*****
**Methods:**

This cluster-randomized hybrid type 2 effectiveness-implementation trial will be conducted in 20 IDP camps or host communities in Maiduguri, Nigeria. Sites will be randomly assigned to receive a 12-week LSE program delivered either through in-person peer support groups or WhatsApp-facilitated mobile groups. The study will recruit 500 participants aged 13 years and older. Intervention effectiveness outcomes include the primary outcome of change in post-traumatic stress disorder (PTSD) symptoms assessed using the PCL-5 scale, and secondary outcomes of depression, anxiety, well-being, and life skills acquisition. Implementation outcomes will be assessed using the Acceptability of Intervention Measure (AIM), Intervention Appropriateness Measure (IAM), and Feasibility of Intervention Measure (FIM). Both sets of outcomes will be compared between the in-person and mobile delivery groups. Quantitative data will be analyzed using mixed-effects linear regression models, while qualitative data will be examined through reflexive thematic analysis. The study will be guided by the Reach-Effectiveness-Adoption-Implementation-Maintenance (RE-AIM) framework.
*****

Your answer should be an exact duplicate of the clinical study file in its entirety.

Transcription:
**Methods:**

This cluster-randomized hybrid type 2 effectiveness-implementation trial will be conducted in 20 IDP camps or host communities in Maiduguri, Nigeria. Sites will be randomly assigned to receive a 12-week LSE program delivered either through in-person peer support groups or WhatsApp-facilitated mobile groups. The study will recruit 500 participants aged 13 years and older. Intervention effectiveness outcomes include the primary outcome of change in post-traumatic stress disorder (PTSD) symptoms assessed using the PCL-5 scale, and secondary outcomes of depression, anxiety, well-being, and life skills acquisition. Implementation outcomes will be assessed using the Acceptability of Intervention Measure (AIM), Intervention Appropriateness Measure (IAM), and Feasibility of Intervention Measure (FIM). Both sets of outcomes will be compared between the in-person and mobile delivery groups. Quantitative data will be analyzed using mixed-effects linear regression models, while qualitative data will be examined through reflexive thematic analysis. The study will be guided by the Reach-Effectiveness-Adoption-Implementation-Maintenance (RE-AIM) framework.